July seems to be a good time for explosions, and not just in Fourth of July fireworks displays in the US. Already this month, a bomb blew up a controversial monument in rural Georgia, while on the other side of the world in Sri Lanka an angry mob stormed the presidential palace and drove the president into exile. These two events have more in common than a first glance might suggest. A dull book in a dull blue cover sitting on the endtable next to my sofa will help explain the link between them.
The book is Covid-19: The Great Reset by Klaus Schwab and Thierry Malleret. It was published in 2020 by the house press of Schwab’s pet organization, the World Economic Forum (WEF), and got the usual praise from the usual pundits in the allegedly serious end of the corporate media. Somewhat less usually, it also attracted a great deal of attention from conspiracy theorists around the world, who made the same kind of hay out of it that their equivalents did two decades ago from George Bush’s offhand remark about a “new world order.” Mention the Great Reset in a good many circles these days and you can count on the sort of reaction you’d expect from talking about the Ku Klux Klan in your local African-American neighborhood.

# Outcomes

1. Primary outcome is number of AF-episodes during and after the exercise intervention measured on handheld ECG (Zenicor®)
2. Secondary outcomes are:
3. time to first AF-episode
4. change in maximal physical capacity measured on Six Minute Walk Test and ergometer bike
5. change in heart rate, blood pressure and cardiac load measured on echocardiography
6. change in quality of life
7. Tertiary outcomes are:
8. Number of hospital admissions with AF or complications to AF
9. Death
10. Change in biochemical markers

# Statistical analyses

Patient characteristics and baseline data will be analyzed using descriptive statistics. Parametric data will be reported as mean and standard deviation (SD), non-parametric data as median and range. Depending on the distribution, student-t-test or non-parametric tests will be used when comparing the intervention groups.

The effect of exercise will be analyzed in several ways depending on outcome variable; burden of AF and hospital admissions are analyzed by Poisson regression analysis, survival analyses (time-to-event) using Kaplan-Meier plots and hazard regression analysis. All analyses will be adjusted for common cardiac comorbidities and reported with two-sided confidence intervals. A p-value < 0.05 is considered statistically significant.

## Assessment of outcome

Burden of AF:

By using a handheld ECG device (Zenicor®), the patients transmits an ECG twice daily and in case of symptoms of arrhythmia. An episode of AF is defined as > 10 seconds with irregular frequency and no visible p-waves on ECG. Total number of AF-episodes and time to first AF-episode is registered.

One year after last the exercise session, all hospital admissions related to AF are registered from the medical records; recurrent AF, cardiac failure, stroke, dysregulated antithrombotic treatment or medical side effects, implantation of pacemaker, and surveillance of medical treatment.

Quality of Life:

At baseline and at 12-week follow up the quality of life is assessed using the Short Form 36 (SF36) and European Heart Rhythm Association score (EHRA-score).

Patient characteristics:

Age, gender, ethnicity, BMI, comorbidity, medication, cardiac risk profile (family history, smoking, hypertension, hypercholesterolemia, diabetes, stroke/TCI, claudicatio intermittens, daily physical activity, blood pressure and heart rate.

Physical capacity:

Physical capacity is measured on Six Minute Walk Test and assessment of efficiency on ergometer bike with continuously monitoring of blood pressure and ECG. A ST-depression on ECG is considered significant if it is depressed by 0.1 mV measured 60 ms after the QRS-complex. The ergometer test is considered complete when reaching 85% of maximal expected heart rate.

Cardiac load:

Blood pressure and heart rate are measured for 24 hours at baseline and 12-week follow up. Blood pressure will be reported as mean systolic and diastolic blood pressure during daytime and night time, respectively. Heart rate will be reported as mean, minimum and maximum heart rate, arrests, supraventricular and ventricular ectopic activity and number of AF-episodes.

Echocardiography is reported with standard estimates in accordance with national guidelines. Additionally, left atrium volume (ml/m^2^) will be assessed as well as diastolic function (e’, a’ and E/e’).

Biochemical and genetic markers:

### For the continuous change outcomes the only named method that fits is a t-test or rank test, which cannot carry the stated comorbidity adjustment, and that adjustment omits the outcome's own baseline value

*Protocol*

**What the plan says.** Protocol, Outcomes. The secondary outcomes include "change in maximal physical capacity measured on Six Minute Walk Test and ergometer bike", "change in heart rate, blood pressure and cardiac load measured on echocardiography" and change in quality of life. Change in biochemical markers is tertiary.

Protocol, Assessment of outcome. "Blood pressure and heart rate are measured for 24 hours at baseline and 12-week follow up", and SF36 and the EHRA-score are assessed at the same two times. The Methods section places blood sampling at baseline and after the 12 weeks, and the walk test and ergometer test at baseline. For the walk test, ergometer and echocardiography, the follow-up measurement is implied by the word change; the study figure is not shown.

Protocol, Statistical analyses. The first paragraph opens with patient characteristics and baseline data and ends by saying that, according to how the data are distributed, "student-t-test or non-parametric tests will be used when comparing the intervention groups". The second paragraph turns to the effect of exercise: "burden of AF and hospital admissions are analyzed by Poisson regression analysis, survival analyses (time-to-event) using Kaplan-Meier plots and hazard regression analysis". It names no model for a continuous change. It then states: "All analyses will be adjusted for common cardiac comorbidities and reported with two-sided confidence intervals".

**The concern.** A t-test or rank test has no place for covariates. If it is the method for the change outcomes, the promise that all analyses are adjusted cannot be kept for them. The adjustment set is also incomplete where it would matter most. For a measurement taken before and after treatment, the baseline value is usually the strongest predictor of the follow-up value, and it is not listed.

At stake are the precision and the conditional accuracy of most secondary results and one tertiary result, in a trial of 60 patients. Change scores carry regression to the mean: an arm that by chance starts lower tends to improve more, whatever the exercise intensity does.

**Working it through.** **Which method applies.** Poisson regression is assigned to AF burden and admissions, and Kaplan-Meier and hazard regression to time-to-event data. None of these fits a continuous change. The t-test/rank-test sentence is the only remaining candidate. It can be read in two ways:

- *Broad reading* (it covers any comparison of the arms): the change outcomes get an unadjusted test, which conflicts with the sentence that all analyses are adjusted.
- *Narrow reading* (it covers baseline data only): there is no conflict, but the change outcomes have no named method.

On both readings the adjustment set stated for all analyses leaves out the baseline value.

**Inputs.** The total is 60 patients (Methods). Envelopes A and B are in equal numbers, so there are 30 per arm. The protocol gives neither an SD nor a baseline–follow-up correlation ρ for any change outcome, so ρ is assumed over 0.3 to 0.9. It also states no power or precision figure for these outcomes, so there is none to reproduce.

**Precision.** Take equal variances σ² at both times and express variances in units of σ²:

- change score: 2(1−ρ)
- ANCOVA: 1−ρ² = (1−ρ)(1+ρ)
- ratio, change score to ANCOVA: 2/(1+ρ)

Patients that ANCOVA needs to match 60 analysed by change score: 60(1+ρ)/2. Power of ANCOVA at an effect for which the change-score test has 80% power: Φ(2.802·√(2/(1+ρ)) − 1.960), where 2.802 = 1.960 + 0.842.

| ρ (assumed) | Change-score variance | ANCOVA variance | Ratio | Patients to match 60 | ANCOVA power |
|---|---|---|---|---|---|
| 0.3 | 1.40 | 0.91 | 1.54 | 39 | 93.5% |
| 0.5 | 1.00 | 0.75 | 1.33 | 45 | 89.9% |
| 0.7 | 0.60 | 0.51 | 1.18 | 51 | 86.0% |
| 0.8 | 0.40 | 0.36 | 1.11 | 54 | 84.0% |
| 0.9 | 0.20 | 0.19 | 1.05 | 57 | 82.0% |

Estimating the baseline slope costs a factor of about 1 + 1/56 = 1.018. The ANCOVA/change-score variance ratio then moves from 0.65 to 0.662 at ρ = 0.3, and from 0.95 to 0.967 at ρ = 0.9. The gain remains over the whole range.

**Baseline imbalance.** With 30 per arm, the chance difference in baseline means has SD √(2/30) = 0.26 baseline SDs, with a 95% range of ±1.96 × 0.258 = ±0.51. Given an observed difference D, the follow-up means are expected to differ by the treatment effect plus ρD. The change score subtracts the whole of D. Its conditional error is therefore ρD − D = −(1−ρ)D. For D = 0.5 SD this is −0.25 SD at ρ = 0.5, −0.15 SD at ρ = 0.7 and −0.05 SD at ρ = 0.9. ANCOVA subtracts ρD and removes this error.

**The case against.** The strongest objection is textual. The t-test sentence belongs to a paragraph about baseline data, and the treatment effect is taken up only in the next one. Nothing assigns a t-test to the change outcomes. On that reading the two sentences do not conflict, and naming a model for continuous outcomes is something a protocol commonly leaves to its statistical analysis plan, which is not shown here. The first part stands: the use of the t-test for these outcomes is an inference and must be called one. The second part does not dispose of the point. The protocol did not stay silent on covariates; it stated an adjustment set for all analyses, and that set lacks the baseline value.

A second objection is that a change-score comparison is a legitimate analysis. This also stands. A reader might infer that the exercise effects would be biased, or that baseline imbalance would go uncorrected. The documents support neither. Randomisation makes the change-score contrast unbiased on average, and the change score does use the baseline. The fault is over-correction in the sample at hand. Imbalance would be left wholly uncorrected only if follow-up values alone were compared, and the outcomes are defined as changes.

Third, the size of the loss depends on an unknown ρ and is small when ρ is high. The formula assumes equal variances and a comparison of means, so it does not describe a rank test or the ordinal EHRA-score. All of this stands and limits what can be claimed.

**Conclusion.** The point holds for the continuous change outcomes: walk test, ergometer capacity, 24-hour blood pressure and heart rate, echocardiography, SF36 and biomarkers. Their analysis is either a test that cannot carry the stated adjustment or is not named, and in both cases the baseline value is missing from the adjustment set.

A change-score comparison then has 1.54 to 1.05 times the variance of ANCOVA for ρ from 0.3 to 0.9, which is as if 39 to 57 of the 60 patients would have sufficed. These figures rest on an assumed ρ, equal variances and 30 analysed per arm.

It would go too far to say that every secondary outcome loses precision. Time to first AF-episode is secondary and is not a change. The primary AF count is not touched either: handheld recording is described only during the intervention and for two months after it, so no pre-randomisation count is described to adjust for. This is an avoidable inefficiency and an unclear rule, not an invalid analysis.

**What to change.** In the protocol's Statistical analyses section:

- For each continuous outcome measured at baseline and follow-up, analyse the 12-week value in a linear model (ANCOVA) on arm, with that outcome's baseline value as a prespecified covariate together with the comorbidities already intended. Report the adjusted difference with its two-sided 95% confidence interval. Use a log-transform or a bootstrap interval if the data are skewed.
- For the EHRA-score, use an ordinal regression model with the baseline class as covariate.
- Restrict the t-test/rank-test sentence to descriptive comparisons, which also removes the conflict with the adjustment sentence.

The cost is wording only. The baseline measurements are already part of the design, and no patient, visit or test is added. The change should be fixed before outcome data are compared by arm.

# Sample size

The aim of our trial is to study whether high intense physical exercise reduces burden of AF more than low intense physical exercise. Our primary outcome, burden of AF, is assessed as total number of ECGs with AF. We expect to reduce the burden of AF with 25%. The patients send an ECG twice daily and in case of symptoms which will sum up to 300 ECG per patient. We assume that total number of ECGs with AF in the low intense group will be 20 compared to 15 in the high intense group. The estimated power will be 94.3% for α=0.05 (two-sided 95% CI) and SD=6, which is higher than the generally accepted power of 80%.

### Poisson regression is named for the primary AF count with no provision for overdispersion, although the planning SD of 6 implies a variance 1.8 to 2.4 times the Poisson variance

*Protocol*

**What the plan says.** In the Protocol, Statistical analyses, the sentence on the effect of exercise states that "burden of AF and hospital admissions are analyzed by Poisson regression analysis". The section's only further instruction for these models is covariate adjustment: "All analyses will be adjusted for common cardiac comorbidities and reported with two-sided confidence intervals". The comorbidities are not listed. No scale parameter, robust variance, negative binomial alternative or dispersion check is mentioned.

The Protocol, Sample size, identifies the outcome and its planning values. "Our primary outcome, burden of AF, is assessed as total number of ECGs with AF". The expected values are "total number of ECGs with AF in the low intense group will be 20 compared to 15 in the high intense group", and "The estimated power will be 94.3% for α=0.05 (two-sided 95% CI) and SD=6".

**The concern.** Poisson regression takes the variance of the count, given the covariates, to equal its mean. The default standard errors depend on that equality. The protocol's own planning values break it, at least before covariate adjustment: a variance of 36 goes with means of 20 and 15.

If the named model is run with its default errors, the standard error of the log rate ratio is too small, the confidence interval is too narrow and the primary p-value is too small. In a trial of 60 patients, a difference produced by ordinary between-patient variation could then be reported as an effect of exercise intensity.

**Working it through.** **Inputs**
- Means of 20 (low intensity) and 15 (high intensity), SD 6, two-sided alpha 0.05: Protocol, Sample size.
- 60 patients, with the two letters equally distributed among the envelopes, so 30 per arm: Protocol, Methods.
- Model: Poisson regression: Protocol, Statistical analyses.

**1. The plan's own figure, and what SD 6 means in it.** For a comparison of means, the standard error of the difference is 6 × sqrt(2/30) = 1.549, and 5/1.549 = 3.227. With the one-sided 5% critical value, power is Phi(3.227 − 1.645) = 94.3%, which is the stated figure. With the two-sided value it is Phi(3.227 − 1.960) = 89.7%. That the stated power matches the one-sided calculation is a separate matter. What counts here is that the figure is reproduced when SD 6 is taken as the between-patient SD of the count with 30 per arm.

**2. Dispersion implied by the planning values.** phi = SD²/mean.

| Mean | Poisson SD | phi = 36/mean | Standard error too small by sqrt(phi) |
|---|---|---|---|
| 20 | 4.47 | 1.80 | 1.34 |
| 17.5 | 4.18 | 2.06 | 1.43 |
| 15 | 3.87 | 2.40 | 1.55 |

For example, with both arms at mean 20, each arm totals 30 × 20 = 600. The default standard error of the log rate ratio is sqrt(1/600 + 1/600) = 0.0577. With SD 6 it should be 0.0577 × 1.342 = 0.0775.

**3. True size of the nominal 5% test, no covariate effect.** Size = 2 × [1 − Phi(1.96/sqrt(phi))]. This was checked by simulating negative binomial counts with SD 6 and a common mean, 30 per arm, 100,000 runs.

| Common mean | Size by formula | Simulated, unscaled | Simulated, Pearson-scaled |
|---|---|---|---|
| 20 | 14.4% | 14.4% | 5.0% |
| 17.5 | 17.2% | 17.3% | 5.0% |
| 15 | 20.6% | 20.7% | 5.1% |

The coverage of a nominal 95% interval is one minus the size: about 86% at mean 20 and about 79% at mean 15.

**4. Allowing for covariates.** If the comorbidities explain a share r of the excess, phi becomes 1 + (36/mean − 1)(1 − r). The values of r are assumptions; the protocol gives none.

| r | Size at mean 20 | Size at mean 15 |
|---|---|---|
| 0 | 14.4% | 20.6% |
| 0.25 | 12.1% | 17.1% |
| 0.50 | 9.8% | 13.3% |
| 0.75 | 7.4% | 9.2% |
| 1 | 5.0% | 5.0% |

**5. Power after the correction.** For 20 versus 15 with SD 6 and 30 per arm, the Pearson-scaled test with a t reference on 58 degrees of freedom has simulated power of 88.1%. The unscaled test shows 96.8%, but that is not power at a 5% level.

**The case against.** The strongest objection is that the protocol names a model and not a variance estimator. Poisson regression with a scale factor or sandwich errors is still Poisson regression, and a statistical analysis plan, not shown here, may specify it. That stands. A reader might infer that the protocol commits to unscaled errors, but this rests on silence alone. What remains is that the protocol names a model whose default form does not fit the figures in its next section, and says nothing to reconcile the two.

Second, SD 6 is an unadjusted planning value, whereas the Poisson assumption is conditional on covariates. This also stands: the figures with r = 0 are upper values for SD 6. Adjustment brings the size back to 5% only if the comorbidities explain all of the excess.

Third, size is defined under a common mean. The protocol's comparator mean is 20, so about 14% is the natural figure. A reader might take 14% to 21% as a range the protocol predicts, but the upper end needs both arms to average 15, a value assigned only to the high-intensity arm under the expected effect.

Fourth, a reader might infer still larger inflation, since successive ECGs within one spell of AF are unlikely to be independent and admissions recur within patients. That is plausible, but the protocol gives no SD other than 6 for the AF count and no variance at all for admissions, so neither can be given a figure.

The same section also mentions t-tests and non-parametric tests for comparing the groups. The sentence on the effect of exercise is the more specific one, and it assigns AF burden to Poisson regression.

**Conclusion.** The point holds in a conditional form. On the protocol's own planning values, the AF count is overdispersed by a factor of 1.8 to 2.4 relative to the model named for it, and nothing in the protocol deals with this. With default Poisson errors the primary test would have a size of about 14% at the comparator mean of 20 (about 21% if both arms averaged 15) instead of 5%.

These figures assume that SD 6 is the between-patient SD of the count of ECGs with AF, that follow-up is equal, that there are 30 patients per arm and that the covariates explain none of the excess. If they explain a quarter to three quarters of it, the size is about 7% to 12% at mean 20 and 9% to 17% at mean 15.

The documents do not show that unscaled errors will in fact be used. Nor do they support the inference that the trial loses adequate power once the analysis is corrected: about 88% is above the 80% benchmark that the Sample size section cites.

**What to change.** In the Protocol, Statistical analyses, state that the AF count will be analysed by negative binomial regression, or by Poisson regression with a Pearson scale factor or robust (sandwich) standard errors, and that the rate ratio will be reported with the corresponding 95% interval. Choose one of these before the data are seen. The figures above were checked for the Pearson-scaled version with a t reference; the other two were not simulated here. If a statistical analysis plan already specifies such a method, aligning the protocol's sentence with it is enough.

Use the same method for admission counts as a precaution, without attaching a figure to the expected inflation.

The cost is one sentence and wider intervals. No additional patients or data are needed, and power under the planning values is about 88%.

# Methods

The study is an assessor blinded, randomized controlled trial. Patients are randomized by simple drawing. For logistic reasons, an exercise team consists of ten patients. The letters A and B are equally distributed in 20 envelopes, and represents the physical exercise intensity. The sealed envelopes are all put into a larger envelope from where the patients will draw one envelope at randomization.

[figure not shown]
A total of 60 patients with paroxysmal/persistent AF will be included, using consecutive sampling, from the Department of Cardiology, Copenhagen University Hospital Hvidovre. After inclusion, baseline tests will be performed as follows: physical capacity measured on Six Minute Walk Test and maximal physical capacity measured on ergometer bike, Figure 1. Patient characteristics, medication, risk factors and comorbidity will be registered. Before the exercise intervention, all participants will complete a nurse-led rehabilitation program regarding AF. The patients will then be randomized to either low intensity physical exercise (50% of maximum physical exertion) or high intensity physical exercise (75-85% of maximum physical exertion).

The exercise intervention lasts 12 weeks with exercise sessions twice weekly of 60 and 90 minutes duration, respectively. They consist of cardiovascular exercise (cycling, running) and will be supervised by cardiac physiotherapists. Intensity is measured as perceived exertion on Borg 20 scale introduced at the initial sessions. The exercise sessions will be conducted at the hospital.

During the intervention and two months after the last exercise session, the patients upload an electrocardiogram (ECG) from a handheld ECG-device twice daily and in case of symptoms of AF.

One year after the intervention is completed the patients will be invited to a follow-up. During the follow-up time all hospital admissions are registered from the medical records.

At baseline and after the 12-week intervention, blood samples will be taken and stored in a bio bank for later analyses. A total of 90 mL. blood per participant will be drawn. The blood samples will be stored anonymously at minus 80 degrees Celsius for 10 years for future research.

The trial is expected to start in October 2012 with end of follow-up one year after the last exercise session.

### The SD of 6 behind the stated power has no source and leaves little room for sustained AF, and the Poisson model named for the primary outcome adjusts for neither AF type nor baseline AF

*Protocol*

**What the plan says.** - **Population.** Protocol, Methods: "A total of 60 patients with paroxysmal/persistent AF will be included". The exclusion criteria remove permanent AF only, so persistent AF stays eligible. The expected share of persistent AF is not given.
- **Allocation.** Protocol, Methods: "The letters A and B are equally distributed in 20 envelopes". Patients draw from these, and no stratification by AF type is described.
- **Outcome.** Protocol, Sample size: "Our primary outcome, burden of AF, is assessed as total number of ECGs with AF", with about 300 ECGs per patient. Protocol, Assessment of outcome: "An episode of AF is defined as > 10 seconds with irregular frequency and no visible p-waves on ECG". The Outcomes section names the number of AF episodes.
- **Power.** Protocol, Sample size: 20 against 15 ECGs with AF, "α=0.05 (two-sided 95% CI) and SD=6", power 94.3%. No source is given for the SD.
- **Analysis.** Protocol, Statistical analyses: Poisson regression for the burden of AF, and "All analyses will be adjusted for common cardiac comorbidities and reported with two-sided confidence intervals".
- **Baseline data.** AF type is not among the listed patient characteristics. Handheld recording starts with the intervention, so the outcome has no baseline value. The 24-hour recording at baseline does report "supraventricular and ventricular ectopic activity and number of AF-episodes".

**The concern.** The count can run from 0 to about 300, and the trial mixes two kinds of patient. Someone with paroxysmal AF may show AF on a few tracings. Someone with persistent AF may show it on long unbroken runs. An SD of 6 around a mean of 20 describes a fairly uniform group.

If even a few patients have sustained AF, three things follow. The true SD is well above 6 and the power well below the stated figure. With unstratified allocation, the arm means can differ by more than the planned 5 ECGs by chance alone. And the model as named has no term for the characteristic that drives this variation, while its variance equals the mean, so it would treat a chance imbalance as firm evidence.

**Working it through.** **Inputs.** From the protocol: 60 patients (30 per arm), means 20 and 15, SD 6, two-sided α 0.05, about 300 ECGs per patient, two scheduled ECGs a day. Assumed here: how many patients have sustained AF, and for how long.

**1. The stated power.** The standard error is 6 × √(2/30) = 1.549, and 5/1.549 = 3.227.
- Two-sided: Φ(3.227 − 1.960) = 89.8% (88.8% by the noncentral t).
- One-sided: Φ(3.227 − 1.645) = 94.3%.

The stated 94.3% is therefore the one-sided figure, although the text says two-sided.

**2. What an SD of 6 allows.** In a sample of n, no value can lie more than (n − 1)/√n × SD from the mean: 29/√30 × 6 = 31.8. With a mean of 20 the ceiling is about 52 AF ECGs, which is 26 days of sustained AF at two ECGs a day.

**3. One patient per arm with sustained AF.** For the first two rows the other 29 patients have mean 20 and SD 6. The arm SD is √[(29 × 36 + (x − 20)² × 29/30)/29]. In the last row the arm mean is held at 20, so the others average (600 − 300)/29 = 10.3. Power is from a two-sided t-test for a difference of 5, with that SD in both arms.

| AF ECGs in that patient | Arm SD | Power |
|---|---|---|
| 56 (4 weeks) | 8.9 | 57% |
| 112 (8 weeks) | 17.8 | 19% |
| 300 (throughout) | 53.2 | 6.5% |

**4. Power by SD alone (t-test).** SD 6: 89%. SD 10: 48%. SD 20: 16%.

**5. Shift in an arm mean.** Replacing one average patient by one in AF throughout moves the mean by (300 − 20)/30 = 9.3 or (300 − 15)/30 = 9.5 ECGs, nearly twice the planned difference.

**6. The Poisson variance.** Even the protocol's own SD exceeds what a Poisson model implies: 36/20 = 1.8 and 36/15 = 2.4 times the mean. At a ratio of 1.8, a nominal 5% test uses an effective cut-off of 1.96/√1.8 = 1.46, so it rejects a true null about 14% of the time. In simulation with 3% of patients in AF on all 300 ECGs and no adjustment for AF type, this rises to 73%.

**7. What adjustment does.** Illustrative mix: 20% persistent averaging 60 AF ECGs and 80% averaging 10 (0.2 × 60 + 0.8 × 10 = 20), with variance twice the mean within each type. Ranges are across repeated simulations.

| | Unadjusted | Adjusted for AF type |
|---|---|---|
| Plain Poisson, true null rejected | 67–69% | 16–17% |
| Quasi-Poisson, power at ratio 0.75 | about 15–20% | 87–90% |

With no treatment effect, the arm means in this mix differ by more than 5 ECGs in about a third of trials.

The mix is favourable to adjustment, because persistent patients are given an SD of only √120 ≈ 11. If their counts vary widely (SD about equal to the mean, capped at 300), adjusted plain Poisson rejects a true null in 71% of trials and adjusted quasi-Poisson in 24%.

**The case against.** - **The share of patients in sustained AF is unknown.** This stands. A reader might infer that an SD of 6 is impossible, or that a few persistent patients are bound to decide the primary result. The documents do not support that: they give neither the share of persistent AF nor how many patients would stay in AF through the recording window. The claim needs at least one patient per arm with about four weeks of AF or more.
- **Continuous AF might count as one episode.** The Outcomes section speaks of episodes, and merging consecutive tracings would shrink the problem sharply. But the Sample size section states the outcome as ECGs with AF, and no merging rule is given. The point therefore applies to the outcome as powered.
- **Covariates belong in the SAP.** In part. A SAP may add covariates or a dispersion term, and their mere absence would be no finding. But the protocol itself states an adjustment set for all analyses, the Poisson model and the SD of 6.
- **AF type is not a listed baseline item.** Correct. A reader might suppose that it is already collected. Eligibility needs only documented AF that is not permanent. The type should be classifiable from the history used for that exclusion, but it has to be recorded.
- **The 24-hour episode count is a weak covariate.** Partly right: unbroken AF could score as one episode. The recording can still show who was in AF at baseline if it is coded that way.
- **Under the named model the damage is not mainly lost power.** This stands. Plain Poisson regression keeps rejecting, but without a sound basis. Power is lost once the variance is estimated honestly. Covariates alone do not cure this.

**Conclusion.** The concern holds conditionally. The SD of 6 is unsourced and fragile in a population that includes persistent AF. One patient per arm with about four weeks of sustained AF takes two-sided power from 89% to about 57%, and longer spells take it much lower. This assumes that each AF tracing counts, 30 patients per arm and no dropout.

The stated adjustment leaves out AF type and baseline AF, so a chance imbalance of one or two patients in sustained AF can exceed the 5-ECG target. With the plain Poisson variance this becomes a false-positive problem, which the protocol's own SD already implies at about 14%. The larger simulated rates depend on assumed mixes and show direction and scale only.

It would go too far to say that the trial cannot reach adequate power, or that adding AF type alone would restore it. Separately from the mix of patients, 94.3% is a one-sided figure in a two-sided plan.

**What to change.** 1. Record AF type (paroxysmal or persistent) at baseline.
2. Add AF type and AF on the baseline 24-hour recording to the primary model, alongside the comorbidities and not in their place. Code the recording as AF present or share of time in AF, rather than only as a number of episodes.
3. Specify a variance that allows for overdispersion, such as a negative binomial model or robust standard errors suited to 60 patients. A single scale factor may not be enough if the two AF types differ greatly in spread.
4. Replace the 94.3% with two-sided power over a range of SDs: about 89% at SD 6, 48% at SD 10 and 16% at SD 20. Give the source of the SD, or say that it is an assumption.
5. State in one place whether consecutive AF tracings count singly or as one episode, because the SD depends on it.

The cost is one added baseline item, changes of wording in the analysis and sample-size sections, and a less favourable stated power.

There are valid reasons for that reaction, though they’re not among the points your common or garden variety conspiracy theorist is likely to mention first in conversation. Those reasons also benefit from a little explanation. To understand why so bland and inconsequential a volume as Covid-19: The Great Reset has gotten the reputation of a latter-day Mein Kampf, it’s helpful to start from a different point: the simple fact that the book is stunningly unoriginal.
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